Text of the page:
U.S. employers often treat “the holiday season” as the period from November to January each year, says Mark Fowler of the Tanenbaum Center for Interreligious Understanding, and design policies to fit U.S. norms. But these practices can exclude those with other religious beliefs.
During a Society for Human Resource Management (SHRM) webinar held Sept. 5, 2012, Fowler, managing director of programs for Tanenbaum, discussed a number of holidays during his presentation, including Sukkot, a Jewish holiday that occurs in the fall. A key element of the holiday is the erecting and use of a Sukkah -- a walled dwelling covered with plant material -- to symbolize the kind of accommodations the Jews lived in during their years in the desert. Fowler said he knows of an employee who requested permission to erect a sukkah in his company’s lobby as a learning opportunity for others.
And Fowler noted that some employees avoid participating in events perceived by many as secular in nature, such as Halloween and Valentine’s Day, because the holidays actually have religious roots. Employers should be prepared for and sensitive to a variety of employee reactions if employee social events are held in conjunction with such holidays.
Though he used the webinar to educate participants about a variety of holidays, Fowler was quick to add that “It is impossible for you to learn everything about every religion.” But he said employers should increase their awareness of “the many ways that religion and holidays come into play in the workplace.
“The best approach is to have practices that allow you to address the needs of the employees you have,” he explained. Even those who identify with a Christian tradition might practice their beliefs in very different ways, he noted. For example, one webinar participant noted that a member of the Seventh-day Adventist Church -- a Christian denomination -- requested time off on Saturdays for the weekly Sabbath.
Fowler suggests that employers consider incorporating an interfaith calendar into their traditional calendar to stay up-to-date on holidays that might be important to employees.
Christmas is the most commonly celebrated workplace holiday in the U.S., he explained, and Christian holiday practices tend to pervade the workplace. Few workplaces close for or otherwise accommodate Jewish, Muslim or other holidays, he said. This can cause some employees to “feel different, marginalized, less worthy or not part of the team,” he explained.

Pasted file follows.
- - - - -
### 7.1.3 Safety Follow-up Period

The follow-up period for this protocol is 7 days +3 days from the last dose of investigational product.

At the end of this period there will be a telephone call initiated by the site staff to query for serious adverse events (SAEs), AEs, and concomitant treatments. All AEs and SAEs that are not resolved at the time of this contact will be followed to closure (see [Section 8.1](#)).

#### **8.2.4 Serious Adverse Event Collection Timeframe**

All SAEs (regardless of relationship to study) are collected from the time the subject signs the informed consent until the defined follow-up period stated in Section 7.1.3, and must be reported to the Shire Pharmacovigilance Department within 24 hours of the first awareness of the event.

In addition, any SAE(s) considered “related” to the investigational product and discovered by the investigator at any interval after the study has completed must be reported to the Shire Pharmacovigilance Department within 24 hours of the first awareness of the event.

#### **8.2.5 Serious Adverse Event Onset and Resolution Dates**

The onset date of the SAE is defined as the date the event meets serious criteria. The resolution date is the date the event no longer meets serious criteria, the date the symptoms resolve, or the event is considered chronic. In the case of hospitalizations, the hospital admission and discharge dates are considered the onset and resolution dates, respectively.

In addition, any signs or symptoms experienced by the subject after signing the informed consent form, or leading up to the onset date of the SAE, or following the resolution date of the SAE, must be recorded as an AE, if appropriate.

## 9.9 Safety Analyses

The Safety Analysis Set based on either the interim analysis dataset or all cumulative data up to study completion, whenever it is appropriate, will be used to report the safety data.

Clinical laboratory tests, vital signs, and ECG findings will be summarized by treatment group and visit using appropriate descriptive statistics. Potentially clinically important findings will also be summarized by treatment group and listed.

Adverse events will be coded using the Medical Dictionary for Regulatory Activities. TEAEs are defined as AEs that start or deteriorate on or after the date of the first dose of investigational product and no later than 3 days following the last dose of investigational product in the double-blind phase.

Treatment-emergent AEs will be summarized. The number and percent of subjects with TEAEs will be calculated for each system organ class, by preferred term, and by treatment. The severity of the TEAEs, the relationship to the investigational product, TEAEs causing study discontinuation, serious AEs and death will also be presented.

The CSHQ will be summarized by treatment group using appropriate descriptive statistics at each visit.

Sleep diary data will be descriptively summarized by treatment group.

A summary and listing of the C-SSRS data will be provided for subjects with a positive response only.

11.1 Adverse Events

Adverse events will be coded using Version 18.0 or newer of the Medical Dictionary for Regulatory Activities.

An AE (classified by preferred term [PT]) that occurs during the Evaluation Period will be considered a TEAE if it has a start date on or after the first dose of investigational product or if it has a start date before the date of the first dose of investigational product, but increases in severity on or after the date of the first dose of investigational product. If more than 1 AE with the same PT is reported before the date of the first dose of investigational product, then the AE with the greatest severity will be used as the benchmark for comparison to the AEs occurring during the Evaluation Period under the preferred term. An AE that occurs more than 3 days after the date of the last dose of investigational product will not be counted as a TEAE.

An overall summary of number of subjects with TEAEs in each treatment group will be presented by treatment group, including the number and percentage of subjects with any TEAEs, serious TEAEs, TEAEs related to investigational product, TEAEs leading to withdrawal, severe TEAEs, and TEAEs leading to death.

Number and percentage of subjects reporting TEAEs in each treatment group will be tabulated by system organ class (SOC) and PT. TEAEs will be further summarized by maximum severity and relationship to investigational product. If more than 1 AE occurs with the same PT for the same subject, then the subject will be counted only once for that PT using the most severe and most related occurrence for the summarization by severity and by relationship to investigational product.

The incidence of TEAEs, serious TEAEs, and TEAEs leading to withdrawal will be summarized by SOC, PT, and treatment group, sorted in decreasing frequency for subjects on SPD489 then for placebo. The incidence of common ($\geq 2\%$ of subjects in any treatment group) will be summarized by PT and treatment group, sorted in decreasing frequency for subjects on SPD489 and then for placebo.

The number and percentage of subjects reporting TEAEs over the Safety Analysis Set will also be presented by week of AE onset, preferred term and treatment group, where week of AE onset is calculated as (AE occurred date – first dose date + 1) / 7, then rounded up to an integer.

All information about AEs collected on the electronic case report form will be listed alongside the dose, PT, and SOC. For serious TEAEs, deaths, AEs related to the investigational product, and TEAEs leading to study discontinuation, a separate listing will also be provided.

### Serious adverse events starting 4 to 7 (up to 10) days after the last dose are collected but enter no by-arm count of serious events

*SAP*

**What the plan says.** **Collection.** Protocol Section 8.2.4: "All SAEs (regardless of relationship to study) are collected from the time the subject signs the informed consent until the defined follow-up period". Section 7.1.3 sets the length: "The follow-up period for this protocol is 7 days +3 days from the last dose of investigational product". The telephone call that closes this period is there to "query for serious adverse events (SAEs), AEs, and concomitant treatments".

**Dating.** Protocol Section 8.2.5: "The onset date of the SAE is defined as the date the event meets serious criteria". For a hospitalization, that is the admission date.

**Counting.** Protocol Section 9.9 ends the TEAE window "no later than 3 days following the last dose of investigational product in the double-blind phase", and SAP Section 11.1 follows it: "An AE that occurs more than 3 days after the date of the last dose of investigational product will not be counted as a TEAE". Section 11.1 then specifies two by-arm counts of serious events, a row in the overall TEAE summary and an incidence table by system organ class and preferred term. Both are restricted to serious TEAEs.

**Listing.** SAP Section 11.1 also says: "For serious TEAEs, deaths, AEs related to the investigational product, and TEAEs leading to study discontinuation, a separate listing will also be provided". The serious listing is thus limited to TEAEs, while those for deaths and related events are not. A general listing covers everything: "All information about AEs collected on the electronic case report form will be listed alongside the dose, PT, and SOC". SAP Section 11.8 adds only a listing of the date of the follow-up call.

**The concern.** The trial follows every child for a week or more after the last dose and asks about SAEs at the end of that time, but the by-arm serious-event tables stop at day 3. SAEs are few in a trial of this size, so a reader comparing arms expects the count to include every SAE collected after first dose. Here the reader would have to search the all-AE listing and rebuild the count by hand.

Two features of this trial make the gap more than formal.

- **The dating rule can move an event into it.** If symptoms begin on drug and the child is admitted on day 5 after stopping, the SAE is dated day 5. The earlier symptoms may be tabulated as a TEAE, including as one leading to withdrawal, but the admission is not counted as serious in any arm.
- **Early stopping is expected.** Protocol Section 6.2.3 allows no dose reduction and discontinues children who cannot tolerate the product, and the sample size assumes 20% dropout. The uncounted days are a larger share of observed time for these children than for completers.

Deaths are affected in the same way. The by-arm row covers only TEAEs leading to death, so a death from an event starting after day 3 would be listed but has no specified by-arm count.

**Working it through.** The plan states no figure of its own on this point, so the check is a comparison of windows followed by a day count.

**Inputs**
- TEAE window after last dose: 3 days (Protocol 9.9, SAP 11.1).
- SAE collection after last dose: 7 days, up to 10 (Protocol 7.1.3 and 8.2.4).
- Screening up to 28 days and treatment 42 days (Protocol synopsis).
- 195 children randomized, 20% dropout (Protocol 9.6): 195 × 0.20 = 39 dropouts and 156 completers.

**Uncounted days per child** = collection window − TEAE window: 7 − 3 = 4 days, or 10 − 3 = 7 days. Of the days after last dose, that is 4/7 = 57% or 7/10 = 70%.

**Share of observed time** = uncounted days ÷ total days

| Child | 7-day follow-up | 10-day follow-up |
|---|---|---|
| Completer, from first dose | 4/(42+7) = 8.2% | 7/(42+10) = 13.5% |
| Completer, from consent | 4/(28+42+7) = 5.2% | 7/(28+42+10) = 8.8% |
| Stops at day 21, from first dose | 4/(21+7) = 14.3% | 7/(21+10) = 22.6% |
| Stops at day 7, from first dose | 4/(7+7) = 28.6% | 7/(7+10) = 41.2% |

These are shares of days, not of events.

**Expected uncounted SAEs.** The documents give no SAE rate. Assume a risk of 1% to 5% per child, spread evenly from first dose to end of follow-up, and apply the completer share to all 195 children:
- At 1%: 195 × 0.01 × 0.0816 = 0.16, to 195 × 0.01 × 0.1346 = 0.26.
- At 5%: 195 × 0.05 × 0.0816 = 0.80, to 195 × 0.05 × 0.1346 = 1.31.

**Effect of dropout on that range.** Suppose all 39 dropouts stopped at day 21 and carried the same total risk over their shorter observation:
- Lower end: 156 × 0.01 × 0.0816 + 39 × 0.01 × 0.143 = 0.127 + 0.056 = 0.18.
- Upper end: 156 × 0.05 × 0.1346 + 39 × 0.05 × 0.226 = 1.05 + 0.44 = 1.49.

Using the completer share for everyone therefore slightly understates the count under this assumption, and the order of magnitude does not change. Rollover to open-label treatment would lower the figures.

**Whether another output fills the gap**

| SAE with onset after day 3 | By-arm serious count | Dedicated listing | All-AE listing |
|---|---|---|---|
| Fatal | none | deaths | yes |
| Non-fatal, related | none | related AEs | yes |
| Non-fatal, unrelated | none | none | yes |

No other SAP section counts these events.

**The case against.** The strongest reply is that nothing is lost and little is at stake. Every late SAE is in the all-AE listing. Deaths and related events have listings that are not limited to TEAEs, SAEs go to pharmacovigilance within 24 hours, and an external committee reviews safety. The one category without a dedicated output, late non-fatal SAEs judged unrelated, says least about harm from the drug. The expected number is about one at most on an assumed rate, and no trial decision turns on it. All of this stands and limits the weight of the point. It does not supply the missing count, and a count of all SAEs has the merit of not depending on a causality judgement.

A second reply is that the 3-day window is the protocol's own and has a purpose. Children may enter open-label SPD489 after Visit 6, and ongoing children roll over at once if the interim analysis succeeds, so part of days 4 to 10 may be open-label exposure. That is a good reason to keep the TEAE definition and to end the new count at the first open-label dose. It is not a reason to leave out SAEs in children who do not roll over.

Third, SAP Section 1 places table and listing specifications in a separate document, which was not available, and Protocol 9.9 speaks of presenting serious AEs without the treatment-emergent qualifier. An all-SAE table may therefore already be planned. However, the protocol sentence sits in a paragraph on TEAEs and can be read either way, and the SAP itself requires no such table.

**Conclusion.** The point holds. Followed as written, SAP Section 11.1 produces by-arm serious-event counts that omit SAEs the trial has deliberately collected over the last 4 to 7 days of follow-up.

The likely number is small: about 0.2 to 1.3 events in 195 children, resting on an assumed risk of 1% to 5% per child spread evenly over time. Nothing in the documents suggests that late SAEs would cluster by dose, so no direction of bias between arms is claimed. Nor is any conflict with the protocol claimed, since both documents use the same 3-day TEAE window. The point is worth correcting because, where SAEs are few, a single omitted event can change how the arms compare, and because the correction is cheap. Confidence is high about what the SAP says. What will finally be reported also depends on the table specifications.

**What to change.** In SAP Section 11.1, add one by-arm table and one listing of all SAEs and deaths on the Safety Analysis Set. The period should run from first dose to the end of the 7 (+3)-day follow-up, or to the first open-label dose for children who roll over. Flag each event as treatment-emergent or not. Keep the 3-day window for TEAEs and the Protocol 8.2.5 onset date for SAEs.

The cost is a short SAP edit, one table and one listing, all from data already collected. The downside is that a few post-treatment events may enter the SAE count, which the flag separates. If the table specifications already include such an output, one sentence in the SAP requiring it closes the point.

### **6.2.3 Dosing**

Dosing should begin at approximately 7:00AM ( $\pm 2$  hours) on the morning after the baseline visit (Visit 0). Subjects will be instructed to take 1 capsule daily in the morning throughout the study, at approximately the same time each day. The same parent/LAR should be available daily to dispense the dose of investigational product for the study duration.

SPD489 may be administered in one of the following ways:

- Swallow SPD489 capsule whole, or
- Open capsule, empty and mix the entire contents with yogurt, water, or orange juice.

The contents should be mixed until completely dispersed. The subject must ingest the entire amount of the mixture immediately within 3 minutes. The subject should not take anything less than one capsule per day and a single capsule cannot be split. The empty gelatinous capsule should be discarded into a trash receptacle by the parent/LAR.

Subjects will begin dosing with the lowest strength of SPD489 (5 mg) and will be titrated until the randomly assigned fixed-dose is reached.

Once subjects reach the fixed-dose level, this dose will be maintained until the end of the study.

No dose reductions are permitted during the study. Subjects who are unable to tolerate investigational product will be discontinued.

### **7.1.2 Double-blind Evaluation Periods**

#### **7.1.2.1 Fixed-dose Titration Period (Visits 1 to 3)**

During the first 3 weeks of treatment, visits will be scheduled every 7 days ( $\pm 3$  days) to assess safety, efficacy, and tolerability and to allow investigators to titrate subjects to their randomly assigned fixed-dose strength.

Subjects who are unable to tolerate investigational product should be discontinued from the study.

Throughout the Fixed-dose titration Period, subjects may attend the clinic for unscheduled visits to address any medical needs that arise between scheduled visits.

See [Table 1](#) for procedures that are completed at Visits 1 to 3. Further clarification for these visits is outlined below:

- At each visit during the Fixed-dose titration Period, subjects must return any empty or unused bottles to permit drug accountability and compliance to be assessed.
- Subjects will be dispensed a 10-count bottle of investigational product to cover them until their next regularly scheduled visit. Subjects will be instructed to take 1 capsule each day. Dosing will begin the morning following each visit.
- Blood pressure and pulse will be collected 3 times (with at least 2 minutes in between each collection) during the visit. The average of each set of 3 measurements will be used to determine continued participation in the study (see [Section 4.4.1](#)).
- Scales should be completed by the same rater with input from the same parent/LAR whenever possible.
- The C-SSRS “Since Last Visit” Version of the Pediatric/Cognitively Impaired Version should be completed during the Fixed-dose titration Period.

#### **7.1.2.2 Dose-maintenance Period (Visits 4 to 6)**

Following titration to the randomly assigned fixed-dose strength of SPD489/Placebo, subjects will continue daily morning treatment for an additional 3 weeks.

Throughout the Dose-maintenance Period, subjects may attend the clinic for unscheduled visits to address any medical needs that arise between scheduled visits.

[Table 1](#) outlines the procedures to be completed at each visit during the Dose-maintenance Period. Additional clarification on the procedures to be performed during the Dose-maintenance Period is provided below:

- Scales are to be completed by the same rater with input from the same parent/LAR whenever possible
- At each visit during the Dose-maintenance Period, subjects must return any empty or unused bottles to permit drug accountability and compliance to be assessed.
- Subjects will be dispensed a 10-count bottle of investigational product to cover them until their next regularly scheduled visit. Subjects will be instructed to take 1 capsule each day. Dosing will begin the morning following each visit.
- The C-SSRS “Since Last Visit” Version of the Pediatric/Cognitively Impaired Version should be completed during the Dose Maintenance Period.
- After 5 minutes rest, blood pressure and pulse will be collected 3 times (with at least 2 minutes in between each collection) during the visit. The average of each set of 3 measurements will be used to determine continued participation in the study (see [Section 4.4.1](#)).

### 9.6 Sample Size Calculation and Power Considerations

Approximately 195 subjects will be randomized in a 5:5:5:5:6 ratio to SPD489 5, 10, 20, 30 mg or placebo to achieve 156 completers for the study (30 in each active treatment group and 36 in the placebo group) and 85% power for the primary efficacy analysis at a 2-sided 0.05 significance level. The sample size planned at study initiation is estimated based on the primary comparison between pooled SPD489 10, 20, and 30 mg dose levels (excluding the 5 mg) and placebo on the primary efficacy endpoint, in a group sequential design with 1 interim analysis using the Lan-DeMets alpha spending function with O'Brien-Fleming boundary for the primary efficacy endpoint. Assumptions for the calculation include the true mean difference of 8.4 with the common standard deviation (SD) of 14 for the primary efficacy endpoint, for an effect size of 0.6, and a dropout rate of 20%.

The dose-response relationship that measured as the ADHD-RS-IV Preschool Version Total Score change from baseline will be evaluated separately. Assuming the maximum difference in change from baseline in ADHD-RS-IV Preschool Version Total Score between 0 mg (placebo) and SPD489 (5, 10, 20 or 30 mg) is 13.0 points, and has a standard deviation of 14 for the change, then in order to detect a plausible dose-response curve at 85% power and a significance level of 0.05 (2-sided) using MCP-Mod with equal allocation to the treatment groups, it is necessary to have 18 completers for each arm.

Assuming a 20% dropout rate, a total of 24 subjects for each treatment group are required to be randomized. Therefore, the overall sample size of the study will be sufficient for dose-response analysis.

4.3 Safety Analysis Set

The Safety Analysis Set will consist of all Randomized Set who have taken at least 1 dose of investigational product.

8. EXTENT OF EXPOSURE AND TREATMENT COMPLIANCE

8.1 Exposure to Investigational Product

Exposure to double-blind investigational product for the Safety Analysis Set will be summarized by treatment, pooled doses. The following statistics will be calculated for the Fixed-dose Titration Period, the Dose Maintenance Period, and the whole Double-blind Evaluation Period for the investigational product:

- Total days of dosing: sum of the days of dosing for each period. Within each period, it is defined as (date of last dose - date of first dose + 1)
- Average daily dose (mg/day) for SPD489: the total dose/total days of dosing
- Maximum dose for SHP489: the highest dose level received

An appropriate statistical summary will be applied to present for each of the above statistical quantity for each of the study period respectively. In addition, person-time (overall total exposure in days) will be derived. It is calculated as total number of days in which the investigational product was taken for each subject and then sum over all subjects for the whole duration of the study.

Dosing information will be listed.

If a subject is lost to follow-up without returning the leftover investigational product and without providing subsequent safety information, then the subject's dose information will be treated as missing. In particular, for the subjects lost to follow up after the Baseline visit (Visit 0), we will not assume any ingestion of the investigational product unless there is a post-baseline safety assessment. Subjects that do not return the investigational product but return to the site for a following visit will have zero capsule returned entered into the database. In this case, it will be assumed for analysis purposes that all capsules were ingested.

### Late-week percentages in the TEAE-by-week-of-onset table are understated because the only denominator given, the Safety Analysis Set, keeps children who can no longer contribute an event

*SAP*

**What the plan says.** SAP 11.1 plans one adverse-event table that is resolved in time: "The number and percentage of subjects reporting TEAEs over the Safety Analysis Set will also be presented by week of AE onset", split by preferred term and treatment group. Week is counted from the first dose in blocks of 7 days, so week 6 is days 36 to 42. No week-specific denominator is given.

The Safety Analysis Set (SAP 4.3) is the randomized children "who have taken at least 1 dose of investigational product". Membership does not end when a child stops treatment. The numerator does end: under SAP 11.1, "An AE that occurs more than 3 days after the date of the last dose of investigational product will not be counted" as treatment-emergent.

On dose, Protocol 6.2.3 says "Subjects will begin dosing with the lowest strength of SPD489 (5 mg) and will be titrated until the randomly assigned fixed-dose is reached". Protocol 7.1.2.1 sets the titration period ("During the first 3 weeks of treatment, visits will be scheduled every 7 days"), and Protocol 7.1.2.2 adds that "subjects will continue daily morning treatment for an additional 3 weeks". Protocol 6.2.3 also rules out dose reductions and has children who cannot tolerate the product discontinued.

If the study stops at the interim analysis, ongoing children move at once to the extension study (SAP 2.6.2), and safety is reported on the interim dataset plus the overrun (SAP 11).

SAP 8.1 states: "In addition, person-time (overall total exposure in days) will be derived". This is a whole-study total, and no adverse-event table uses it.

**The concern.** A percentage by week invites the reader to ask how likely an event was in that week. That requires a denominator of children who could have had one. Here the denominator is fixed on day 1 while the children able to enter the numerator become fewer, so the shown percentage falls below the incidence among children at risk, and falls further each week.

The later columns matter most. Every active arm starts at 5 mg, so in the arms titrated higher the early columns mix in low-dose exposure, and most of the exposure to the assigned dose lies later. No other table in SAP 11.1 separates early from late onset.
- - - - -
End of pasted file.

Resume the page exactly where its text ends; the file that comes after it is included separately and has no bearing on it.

The Microsoft Outlook e-mail system allows users to add holidays celebrated by various countries to computer calendars. Fowler recommended the BBC’s interfaith calendar as well.
Fowler recommends that employers review interfaith calendars at least quarterly to identify holidays that could be relevant for employees in their organizations. He suggests employers avoid scheduling meetings or other events on religious holidays to minimize issues.
A quarterly review of upcoming holidays provides employers with a good opportunity to remind employees to submit any time-off requests or other accommodation needs as far in advance as possible, he added. However, managers should not assume that employees will require the same time off or accommodations each year, he noted, because there are many things that impact how an individual practices his or her religion from year to year.
Holiday policies and practices
HR professionals have a number of holiday-related issues to manage, such as appropriate year-end holiday party celebrations, office decorations and time-off requests, Fowler acknowledged. Nevertheless, he encouraged participants to consider adding other provisions to their holiday policy, such as holiday swapping (permitting employees to work on a holiday they do not celebrate in exchange for a holiday that is meaningful to them) or floating holidays (undesignated holiday time off that employees can schedule to meet their needs), to further demonstrate the organization’s support for employee religious needs.
After illustrating a number of religious holiday scenarios employers could encounter, such as an employee who decides for the first time to fast and cover her hair for the monthlong observance of the Muslim holiday Ramadan, Fowler provided a number of tips for participants such as:
• Institute quiet rooms so there is a designated place for those who need space for prayer or meditation during the workday.
• Acknowledge holidays in advance with a friendly and informational e-mail.
• Train employees how to ask respectful and genuinely curious questions. For example, “I noticed you’ve started covering your hair. Would you mind sharing a little bit more about your new practice with me?”
• Avoid treating an employee as a spokesperson for everyone in a religious group.
In addition, Fowler encouraged employers to re-evaluate company traditions such as “Secret Santa” programs, which could alienate those who don’t celebrate Christmas. And, companies that partner with a charitable organization should be sure the mission of the organization “aligns with the company’s diversity goals and standards,” he said.
Guidance on the legal obligations for U.S. employers to prevent religious harassment and discrimination and to accommodate sincerely held religious beliefs can be found on the U.S. Equal Employment Opportunity Commission’s website.
When issues arise, employers should “address behavior, not belief,” Fowler added. “As HR professionals, you do not have to manage what people believe; what you do have to manage is how people behave toward others in the workplace.”
Rebecca R. Hastings, SPHR, is an online editor/manager for SHRM.
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